Peter Takes After EVs


Peter Takes After EVs

So, it’s all (mostly) about electric vehicles today. The world is polluted, we need to reduce emissions otherwise the bad things that are already happening are going to get worse. One thing that governments worldwide seem to be in agreement about is that it would be a good thing to cut emissions from road traffic and, so, we should all go electric. However, an increasing number of people are becoming fed up with the BS and downright lies that are being used to justify this movement.

The UK government has decided that the future will be electric, yet, as anyone who can read knows, electric vehicles don’t actually reduce pollution. The government say that EVs reduce C02. They do at the side of the road, but whether or not this is a real saving depends entirely on how the electricity is generated. 

Then we have the little issue of non-gaseous particulates. Electric vehicles are heavier so produce more particles from brakes, tires and road wear, all of which is harmful to hairless apes. The government know that building an EV actually produces so much more CO2 than making a gas guzzler that the vehicles have to be used for about ten years before the ICE overtakes the EV in terms of total CO2 output. 

The average horseless carriage lasts for about 11-12 years, so that’s a very long wait for a very small gain. And yet the government continues on the path that it has set for itself, meaning that 10 years from now, those of us Brits who can afford cars post Brexit, will be driving EVs, and car generated pollution will be getting worse. I wonder who they will blame?

Initially the government offered grants to try to persuade us to go electric. There were subsidies to make the cars more affordable and for home chargers. EVs were also exempt from the annual vehicle tax charge. They have all gone or are going and EVs will soon have to pay an annual £165 charge, which compares poorly with the £20 I pay for my dirty old diesel.

Of course, apart from the lie about saving the planet by buying an EV, the hook that was used to snare the havering buyer was that, once bought, running cost were so low that they would soon be in clover running their cars for pennies when us lesser mortals sold our children to fill our tanks. Cue Putin. Western Europe had become addicted to cheap Russian natural gas and when our lad Vlad moved into Ukraine and we objected, the little rascal turned off the gas and cheap electricity very quickly became a distant memory.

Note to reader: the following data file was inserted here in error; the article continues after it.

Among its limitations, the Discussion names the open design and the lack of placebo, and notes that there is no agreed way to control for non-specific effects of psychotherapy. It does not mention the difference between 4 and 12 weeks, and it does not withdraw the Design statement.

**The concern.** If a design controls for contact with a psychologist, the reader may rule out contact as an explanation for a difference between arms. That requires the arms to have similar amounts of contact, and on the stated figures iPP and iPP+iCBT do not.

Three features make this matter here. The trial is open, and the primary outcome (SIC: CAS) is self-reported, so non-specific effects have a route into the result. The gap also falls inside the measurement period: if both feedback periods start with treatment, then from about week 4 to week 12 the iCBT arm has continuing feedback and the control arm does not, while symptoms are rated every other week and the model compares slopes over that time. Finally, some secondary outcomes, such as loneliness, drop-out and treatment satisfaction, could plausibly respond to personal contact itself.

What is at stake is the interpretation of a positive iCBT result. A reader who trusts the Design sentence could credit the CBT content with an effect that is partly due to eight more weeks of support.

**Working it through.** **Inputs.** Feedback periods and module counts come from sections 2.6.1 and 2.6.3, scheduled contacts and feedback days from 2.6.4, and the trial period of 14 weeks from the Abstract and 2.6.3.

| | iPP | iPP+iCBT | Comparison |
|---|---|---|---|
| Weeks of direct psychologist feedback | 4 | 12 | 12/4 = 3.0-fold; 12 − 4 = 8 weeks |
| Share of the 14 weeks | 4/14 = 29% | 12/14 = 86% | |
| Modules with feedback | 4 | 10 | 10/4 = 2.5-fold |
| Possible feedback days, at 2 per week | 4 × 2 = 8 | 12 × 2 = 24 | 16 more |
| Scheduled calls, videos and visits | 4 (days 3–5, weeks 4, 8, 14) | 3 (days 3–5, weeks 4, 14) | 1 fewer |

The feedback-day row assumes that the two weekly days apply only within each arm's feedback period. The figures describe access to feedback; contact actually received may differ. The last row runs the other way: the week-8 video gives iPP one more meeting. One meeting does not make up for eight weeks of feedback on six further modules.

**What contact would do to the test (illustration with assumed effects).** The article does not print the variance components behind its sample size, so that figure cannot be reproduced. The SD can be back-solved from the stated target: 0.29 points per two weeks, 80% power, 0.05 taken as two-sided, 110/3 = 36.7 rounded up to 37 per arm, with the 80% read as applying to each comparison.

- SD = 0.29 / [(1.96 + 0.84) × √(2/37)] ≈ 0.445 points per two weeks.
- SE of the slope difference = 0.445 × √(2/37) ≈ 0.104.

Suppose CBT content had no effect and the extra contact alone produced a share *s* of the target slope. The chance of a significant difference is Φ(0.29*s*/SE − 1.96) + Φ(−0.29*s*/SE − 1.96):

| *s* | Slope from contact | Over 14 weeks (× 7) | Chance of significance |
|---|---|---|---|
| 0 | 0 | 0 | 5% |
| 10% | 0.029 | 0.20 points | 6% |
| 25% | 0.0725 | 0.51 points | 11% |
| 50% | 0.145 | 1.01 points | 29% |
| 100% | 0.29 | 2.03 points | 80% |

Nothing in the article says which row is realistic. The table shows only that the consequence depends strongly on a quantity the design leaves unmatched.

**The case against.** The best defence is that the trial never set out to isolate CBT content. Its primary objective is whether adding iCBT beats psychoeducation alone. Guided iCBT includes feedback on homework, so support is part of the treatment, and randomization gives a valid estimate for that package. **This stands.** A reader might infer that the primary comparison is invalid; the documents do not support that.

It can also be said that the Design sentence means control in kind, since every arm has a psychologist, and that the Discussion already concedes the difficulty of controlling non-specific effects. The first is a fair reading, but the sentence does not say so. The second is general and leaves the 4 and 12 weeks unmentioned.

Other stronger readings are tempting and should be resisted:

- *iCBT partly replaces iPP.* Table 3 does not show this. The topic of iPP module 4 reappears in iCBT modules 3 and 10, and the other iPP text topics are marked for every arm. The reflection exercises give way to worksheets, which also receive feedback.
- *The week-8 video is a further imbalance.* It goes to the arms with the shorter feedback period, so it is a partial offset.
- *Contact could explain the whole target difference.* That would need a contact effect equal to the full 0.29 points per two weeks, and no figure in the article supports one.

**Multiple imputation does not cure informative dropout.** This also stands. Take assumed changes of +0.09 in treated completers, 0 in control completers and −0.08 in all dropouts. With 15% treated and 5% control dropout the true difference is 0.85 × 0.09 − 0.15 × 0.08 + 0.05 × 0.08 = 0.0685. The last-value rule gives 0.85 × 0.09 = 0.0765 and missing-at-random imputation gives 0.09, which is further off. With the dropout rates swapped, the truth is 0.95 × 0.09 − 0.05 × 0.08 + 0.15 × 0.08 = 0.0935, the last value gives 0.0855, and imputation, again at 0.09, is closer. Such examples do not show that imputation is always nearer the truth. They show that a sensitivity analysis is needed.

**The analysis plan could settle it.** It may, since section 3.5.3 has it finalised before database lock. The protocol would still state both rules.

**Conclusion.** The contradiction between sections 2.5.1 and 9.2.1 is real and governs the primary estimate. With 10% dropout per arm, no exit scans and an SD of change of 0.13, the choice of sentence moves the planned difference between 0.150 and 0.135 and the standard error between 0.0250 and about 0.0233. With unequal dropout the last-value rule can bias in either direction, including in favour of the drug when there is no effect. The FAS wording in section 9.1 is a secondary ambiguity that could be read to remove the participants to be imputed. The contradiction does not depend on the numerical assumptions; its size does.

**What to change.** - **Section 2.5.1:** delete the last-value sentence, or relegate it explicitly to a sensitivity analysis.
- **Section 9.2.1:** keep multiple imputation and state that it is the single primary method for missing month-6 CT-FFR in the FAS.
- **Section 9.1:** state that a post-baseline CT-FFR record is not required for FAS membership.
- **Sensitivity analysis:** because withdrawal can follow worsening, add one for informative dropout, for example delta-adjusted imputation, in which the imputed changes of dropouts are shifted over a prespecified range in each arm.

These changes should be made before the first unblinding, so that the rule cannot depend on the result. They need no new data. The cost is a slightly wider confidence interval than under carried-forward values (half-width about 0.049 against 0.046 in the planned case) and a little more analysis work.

In a like-for-like test on a trip that he regularly takes in his diesel, a correspondent found that he paid £90 to recharge a borrowed EV compared to £50 for derv and the trip took 90 minutes longer as he struggled to find a useable charger. The problem was magnified by the EV, which had a claimed fully charged range of 273 miles, but would actually only go 180. 

Apparently, this one-third difference was due to it being cold, but since it was a Volvo…. Another driver, Giles Coren, who is a bit of a media event over here, has very publicly dumped his Jaguar I-Pace citing a combination of persistent mechanical problems and the total inadequacy of the public charging network. According to Coren, two out of three public chargers are either broken or in use and although this may be journalistic hyperbole, the national roadside assistance organizations tell a similar story.